This article is about how to avoid double taxation in Singapore and notes that the information provided is for general guidance only and is not meant to replace expert advice. A DTA between Singapore and another jurisdiction serves to prevent double taxation of income earned in one jurisdiction by a resident of the other jurisdiction. A DTA also makes clear the taxing rights between Singapore and her treaty partner on different types of income arising from cross-border economic activities between the two jurisdictions. The agreements also provide for reduction or exemption of tax on certain types of income.
Occasionally, the foreign income of a Singapore tax resident company may be subject to taxation twice – once overseas, and then a second time when the income is remitted into Singapore. For such cases, the Inland Revenue Authority of Singapore (IRAS) has a foreign tax credit (FTC) scheme, which allows the company to declare a credit for the tax paid in the foreign country against the Singapore tax that is payable on the same income.
Under this, two types of credit or relief can be claimed:
(1) Double tax relief (DTR)
DTR is the credit relief provided under Avoidance of Double Tax Agreements (DTAs) to counter double taxation scenarios.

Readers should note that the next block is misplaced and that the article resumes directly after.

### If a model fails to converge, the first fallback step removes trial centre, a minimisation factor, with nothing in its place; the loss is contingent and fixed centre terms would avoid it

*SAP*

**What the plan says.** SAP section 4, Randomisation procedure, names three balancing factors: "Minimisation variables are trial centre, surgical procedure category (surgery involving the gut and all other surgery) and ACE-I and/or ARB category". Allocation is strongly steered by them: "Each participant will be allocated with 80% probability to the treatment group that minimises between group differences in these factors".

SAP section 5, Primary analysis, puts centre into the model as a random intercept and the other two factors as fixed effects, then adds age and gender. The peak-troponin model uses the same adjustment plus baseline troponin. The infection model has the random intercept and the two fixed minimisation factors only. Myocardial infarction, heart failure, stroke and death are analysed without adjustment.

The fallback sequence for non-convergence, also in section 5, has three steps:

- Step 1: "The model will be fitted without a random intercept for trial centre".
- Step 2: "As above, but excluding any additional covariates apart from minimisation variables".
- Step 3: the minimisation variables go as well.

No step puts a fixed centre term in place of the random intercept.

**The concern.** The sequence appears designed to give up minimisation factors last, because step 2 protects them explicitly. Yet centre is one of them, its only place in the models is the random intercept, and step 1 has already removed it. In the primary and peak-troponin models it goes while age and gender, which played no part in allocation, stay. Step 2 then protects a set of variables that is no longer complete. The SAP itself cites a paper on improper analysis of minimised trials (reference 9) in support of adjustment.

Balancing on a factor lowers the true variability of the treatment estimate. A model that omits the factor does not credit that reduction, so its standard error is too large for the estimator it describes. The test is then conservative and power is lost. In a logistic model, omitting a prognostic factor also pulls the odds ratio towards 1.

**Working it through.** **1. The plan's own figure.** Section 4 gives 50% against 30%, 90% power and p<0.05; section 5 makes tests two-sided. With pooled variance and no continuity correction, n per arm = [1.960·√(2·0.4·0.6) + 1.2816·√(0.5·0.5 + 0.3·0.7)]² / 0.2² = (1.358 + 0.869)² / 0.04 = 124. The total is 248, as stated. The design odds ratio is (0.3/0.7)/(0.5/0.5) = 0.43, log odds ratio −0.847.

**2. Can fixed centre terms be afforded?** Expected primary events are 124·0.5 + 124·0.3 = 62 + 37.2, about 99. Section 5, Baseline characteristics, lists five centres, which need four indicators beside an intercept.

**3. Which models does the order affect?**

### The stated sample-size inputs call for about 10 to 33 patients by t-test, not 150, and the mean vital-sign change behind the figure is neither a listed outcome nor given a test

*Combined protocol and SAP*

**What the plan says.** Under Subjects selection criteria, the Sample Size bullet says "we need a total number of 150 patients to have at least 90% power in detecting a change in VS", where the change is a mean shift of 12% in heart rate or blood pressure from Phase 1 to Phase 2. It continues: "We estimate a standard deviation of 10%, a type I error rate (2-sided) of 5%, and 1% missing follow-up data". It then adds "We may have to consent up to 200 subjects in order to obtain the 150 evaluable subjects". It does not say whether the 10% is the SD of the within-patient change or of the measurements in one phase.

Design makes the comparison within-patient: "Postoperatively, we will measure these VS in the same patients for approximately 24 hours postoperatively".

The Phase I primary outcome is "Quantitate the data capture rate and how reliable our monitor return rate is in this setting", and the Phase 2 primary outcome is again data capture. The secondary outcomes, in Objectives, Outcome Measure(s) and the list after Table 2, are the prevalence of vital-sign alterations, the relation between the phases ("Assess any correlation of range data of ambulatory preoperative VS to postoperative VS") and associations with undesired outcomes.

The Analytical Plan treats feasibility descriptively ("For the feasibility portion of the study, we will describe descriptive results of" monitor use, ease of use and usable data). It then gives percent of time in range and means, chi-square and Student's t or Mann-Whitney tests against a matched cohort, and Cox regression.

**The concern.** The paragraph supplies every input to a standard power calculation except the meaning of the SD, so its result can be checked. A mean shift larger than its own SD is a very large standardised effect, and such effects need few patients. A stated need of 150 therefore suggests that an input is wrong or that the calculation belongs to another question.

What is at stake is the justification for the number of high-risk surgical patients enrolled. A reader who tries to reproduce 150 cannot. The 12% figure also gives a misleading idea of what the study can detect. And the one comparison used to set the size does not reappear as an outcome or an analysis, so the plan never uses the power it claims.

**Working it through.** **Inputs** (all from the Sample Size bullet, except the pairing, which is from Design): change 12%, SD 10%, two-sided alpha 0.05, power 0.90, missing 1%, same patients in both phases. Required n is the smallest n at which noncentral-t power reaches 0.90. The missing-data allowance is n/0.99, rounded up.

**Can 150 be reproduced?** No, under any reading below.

(2) Unilateral tax credit (UTC)
It’s a scheme for foreign tax paid by Singapore tax inhabitants in countries with which the city-state has no DTA. It is permitted only when repatriated income is generated by earnings from professional, consultancy, and other services; royalty income, which is not borne, directly or indirectly, by a person resident in Singapore or a permanent establishment in Singapore, or is not deductible against any income accruing in or derived from Singapore; dividends income; employment income; and branch profits.
The government, in 2011, also introduced an FTC pooling system to give businesses greater flexibility in their FTC claims, decrease the taxes payable on foreign income, and make simpler tax compliance. The eligibility conditions were the same as in FSIE i.e. the headline corporate tax rate in the foreign country from which the income is received is at least 15%, and the income had already been subjected to tax in that particular country.